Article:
Initially, the Australian Open moved around quite a bit, taking place in many cities, but in 1972, it was decided to keep the tournament in Melbourne due to that location attracting the highest number of spectators of all the cities that had hosted. The Australian Open’s time in Melbourne was and is successful, and the tournament soon had to move from its home at the Kooyong Lawn Tennis Club after outgrowing the capacity available. The move to Melbourne Park proved to be a good decision, with attendances to the tournament nearly doubling.
The Australian Open has suffered from player attendance throughout its history. Initially, it faced a great deal of competition from other tennis tournaments in the region, drawing players away. As the tournament grew in international status, however, the problem became the event's remote location, with many of the world’s top players not willing to make the long trip to Australia.
The dates during which the tournament took place varied throughout its long history, but in 1987, it was decided to move the tournament to January and it has been there ever since. Though there was an attempted bid by New South Wales in 2008 to have the Australian Open moved at the end of its contract with Melbourne, commitments to expand and improve Melbourne Park have been approved, and the tournament will remain there until at least 2036.
Learning dry information can be useful but not always fun. If you’re finding the history of the Australian Open a bit difficult to swallow, try these fun facts and various trivia about the tournament.
The Missing Tournament
For some time the Australian Open was held in December, however it was decided in 1986 to move the event to January. The timing of this decision meant that there was no tournament held in 1986.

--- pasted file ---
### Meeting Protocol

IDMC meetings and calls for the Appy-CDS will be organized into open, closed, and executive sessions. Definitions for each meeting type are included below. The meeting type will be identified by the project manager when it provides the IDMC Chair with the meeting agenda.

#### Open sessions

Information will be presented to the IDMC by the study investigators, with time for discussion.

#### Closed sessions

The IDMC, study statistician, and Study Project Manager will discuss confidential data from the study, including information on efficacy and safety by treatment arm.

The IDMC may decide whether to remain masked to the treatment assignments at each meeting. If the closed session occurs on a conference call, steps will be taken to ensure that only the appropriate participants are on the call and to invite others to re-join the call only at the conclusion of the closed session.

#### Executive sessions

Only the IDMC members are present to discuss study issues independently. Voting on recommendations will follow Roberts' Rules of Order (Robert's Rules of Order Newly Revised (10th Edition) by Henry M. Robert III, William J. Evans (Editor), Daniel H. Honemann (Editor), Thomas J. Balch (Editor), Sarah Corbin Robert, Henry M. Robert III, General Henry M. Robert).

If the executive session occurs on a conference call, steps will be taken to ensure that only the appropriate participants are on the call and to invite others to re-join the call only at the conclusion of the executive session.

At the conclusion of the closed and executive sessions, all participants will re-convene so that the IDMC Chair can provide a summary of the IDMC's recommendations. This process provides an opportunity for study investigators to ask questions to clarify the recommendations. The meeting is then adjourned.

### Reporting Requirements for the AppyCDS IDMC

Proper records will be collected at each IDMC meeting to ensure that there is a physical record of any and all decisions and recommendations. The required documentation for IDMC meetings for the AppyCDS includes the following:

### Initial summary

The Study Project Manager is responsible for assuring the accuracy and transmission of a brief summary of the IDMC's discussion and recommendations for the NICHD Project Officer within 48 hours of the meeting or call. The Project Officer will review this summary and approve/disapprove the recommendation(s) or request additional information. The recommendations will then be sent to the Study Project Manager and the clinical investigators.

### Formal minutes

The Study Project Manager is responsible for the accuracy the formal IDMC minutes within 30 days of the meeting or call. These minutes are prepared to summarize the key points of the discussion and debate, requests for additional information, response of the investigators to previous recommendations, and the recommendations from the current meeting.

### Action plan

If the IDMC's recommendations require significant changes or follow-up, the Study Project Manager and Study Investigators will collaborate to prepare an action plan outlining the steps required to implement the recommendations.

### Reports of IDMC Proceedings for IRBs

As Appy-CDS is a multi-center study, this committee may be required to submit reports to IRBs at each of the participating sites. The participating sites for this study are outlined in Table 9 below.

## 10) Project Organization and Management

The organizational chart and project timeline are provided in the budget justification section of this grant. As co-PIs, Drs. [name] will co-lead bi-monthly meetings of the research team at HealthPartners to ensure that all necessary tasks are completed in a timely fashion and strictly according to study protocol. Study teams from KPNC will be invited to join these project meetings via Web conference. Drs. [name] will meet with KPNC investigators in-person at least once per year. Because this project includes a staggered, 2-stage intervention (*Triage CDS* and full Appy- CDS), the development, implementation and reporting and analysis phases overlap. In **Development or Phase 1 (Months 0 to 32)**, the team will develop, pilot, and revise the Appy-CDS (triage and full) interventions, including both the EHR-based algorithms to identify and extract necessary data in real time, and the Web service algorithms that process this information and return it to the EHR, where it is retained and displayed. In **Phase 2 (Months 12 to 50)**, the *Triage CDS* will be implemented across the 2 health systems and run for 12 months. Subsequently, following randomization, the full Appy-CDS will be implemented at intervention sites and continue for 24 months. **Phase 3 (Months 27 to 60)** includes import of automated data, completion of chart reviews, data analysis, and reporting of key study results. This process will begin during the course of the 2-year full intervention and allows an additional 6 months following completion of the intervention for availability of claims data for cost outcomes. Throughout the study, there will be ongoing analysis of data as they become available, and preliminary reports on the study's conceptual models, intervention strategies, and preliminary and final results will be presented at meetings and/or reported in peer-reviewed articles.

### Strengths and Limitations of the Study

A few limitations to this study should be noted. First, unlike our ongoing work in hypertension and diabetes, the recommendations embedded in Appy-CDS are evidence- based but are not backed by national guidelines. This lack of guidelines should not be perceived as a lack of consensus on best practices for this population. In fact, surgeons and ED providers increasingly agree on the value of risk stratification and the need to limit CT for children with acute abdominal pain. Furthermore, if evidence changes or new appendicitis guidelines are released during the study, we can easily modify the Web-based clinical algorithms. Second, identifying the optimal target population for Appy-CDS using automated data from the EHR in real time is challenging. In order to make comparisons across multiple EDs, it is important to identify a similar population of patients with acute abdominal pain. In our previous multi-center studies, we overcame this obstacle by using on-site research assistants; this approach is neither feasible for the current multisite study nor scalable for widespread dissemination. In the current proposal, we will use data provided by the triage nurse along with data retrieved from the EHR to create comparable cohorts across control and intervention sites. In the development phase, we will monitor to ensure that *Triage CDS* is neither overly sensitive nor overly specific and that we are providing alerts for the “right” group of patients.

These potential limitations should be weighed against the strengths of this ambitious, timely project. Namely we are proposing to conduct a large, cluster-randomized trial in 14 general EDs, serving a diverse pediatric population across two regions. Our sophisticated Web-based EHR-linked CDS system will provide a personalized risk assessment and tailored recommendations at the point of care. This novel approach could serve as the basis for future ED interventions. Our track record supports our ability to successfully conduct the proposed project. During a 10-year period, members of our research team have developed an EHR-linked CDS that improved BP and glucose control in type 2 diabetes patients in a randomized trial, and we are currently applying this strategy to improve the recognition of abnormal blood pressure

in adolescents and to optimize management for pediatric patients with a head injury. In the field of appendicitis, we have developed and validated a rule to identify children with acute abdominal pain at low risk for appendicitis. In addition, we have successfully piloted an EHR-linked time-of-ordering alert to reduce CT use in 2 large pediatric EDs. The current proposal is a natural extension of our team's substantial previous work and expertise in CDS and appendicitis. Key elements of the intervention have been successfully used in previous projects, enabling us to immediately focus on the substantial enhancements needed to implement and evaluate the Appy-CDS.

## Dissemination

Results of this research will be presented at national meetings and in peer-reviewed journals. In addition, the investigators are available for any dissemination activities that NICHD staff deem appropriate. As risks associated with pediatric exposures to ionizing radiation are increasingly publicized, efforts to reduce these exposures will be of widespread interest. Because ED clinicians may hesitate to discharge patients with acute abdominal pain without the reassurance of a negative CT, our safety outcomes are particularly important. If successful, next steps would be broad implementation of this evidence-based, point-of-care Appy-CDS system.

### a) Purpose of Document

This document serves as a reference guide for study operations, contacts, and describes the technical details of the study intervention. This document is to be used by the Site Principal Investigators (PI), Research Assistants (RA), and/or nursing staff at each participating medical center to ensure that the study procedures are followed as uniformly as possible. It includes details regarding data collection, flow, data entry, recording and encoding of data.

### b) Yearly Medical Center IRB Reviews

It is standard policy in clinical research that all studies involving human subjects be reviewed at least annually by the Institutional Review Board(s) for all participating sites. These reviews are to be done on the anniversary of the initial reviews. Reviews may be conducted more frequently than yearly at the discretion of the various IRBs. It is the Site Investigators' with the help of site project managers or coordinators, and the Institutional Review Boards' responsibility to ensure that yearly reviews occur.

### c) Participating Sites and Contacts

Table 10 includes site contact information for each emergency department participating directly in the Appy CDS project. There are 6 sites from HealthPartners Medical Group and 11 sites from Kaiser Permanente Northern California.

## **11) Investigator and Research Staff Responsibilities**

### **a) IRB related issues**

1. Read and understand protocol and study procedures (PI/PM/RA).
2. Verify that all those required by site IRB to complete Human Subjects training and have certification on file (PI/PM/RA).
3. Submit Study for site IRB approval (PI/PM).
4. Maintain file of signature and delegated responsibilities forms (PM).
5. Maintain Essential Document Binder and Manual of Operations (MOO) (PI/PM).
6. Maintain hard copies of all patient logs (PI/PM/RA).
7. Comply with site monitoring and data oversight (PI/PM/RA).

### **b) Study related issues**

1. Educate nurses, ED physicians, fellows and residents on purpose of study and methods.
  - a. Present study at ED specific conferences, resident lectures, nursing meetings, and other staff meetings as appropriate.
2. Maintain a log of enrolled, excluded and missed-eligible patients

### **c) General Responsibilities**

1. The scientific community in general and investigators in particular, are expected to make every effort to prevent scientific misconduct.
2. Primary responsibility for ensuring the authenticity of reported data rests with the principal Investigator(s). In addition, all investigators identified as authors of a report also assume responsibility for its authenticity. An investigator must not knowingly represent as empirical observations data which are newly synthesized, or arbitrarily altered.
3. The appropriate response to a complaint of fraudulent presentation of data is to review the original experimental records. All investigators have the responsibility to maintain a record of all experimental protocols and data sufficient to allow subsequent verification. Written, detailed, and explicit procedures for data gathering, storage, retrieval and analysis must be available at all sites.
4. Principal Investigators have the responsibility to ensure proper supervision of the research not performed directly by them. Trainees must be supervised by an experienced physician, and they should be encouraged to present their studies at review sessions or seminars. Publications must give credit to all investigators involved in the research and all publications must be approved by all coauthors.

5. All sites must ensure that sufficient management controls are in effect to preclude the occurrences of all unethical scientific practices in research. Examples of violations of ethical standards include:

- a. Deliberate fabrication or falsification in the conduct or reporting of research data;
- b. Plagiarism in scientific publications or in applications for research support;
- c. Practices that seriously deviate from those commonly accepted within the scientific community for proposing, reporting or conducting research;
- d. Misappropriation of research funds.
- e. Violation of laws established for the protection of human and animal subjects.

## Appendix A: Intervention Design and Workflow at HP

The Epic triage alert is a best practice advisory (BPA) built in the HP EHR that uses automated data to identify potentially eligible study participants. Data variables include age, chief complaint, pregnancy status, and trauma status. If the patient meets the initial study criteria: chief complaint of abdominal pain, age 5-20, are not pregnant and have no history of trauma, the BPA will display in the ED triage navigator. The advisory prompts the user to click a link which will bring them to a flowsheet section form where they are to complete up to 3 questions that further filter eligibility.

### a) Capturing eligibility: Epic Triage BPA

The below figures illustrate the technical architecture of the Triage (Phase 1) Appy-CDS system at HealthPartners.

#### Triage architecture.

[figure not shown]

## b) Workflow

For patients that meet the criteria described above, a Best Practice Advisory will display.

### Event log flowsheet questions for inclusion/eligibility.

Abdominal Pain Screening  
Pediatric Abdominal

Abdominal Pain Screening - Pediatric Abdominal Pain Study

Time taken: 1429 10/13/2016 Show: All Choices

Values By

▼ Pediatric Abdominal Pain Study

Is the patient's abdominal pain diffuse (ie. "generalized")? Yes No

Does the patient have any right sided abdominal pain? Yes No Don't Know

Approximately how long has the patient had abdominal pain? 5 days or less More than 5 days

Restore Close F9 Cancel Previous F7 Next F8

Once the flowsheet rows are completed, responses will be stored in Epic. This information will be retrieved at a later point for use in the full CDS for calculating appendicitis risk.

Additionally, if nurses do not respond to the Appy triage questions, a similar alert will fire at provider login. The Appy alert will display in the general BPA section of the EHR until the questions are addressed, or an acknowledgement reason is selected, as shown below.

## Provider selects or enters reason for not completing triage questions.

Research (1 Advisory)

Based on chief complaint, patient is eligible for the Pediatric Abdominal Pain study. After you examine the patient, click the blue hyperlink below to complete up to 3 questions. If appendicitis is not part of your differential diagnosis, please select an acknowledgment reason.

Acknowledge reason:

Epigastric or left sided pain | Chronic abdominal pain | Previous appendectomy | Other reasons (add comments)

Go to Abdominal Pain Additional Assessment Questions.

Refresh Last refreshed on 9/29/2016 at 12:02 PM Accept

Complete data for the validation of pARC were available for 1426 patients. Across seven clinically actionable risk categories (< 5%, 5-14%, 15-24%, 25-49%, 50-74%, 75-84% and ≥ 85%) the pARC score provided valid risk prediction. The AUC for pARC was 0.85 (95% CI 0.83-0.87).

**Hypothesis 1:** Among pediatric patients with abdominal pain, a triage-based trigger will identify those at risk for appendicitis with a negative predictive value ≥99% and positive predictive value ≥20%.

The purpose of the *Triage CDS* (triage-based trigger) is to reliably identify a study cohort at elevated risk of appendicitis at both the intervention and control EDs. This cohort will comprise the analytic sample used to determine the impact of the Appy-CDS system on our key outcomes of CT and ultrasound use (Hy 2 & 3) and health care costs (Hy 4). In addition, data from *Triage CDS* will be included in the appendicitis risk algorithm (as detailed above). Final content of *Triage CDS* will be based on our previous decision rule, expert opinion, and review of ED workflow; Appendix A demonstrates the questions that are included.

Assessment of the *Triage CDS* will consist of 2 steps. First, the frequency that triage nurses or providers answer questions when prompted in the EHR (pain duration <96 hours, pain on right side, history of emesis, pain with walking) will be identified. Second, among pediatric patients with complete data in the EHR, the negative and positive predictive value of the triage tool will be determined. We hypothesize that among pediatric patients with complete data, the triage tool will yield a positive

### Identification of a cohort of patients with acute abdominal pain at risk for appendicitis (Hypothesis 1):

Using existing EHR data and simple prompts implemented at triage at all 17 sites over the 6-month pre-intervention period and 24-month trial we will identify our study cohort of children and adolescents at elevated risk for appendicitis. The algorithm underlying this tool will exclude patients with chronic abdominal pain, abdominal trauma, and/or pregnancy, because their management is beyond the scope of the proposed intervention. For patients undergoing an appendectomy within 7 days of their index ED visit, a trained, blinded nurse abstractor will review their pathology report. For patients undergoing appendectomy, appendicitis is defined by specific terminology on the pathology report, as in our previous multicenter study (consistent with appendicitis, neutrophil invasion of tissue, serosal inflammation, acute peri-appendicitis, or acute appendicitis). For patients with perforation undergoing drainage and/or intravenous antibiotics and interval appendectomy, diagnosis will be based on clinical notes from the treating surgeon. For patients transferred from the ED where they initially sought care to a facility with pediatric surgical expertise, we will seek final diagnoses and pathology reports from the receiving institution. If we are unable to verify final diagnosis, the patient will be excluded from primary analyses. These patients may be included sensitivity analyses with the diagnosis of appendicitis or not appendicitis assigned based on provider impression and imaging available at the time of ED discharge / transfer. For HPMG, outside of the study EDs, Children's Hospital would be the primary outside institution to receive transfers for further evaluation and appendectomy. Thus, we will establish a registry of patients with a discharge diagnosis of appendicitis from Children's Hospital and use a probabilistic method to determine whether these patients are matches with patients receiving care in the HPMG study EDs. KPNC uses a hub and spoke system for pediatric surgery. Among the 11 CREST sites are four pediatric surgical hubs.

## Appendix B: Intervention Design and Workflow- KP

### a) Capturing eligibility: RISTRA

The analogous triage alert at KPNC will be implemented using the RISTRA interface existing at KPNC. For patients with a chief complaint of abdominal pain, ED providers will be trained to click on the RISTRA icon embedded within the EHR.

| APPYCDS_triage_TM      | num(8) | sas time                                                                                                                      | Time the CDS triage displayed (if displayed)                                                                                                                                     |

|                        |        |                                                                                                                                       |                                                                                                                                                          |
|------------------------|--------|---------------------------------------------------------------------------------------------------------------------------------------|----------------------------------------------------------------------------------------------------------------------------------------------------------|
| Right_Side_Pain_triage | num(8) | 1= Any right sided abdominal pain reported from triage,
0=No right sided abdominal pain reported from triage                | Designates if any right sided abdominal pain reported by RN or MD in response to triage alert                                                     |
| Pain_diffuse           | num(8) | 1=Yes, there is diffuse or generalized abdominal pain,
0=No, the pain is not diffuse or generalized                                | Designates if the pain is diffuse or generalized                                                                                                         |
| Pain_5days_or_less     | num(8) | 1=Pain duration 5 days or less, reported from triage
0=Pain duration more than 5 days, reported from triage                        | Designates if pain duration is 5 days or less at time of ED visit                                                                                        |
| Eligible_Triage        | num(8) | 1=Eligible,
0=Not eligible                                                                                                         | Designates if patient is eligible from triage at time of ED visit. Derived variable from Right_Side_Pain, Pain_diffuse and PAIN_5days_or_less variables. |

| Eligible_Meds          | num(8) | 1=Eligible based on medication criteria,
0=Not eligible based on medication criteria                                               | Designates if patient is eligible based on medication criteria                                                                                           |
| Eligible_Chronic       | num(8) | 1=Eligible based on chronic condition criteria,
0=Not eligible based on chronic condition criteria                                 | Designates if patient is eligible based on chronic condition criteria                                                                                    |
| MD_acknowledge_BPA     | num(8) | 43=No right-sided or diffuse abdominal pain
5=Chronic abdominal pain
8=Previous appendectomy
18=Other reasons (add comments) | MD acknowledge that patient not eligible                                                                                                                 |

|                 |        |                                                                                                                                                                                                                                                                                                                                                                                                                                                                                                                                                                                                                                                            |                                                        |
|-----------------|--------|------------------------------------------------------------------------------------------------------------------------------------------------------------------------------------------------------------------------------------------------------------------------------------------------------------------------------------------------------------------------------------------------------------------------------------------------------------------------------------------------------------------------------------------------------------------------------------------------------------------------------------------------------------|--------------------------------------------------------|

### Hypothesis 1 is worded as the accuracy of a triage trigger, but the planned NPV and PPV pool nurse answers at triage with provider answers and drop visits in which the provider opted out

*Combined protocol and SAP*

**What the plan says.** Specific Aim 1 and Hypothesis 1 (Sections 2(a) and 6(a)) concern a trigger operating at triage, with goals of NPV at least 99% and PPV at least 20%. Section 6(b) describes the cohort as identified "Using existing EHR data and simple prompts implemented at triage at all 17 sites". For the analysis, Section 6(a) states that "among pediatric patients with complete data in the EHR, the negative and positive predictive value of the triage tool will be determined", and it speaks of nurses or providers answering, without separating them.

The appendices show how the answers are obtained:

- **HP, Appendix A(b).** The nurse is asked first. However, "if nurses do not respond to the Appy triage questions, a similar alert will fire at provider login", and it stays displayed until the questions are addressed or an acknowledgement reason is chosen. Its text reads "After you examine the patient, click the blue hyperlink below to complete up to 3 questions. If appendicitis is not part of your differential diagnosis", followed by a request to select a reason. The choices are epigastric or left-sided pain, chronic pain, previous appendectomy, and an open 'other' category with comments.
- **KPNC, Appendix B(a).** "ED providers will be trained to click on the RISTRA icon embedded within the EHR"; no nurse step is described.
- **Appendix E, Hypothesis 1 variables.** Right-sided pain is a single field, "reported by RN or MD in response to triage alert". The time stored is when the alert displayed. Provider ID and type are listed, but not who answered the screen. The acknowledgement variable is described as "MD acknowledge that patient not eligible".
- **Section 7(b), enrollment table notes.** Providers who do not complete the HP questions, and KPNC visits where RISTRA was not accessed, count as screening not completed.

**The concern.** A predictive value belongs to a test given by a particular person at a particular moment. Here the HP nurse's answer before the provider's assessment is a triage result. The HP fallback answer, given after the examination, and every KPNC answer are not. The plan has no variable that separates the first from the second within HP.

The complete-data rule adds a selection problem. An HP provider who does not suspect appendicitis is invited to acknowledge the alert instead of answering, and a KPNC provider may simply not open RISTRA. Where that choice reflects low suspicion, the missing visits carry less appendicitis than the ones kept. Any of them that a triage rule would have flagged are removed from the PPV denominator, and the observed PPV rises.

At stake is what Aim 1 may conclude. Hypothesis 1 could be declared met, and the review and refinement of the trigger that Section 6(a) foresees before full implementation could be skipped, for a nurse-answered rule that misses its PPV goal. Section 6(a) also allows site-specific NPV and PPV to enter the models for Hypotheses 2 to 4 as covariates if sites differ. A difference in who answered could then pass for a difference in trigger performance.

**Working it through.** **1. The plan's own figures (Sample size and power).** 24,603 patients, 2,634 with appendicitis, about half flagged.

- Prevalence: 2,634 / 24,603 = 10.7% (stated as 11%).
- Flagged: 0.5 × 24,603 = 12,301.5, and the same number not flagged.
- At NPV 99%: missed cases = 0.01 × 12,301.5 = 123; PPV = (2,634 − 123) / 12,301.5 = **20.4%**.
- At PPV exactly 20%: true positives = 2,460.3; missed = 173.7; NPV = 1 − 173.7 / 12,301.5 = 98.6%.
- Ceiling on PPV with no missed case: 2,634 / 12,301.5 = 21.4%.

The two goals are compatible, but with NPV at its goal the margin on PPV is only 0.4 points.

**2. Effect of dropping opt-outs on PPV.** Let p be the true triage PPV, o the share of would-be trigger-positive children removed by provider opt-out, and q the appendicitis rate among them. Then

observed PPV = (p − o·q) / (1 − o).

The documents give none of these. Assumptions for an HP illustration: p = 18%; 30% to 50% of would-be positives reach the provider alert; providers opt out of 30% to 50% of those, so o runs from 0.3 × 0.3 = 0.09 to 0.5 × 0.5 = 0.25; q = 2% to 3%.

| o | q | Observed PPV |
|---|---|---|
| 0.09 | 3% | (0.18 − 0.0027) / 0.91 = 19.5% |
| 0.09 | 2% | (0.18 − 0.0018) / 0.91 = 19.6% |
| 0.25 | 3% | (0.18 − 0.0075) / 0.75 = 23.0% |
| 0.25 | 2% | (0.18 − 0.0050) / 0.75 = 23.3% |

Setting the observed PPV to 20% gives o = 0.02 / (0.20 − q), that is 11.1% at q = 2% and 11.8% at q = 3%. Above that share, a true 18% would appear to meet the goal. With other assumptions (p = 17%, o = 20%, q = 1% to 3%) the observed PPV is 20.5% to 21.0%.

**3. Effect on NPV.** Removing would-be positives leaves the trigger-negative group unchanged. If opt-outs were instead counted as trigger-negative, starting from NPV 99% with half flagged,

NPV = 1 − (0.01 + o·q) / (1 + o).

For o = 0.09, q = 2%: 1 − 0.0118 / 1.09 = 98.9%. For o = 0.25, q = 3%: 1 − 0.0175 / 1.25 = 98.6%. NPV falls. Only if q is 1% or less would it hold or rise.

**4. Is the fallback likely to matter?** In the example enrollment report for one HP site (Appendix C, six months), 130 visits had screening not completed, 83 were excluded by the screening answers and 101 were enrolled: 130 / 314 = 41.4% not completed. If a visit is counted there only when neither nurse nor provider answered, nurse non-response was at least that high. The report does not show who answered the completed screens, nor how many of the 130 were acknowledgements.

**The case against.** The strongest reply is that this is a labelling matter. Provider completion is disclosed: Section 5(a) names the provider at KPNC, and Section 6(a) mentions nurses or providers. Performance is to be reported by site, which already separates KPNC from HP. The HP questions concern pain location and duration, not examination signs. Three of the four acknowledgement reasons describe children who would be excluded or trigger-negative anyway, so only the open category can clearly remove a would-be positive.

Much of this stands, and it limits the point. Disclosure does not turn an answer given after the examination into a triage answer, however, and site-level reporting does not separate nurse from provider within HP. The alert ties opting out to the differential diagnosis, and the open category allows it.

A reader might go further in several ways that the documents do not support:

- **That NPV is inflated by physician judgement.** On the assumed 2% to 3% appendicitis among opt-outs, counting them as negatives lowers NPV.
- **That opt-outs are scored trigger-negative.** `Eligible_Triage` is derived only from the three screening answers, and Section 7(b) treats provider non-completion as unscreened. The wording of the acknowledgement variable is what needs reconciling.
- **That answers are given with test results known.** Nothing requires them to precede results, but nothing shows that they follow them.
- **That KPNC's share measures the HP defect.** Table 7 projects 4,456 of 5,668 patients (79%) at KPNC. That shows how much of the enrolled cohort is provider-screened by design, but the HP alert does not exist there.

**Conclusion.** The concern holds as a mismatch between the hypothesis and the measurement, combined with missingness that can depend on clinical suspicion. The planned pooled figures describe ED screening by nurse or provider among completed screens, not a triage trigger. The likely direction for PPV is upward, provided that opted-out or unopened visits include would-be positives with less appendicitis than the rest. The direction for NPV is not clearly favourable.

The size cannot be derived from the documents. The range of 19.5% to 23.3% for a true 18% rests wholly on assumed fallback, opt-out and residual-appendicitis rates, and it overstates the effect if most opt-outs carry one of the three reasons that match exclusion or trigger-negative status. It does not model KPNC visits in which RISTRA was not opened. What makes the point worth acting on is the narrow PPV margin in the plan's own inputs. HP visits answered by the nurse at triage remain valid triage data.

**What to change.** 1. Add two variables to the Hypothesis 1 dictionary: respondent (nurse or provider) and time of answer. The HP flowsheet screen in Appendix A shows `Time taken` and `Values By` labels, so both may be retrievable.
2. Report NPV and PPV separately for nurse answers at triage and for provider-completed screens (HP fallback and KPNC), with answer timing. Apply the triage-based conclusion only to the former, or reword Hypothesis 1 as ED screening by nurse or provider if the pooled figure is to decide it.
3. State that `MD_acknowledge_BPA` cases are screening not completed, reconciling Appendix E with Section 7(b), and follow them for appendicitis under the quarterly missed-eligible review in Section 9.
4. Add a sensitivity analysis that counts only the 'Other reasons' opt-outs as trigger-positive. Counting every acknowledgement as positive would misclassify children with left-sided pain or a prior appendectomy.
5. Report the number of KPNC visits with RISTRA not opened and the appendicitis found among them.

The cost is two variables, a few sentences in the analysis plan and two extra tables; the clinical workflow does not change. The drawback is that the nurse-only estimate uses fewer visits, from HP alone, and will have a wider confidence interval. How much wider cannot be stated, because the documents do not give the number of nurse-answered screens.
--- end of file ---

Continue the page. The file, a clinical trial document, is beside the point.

As with the other Grand Slams, some players seem to have more success than others. For the Australian Open, Roy Emerson and Novak Djokovic hold the record for most titles with Emerson winning the event six times in the Amateur Era and Djokovic taking the same number of titles in the Open Era. On the women’s side, Margaret Court overshadows both with a record-breaking 11 titles.
Always a Bridesmaid...
Between 2010 and 2016, Andy Murray reached the final of the Australian five out the seven times, losing each time. All but one of these losses came at the hands of Novak Djokovic, with the other final being a loss to Roger Federer.
Ken Rosewall has the unique honour of being both the youngest and the oldest men’s single’s player to win the Australian Open. He first took the title in 1953, aged just 18, but would go on to win it again in 1972 at the ripe old age (for a tennis player) of 37. Conversely, the youngest women’s single’s player was Martina Hingis, who took the title at the young age of 16 in 1997.
Though the tournament takes place on the other side of the world, the United States has enjoyed more success at the Australian Open than any other nation—even including Australia! Players from the US have taken the title thirteen times, while both Australia and Sweden come in second with six titles.
The temperatures which the competitors of the Australian Open must endure have been known to reach as high as 45 degrees celsius, or 113 degrees fahrenheit.
Now, should you find yourself in a conversation about the Australian Open come next January, you won't be left a bit lost as the conversation flies over your head.
© 2016 John Bullock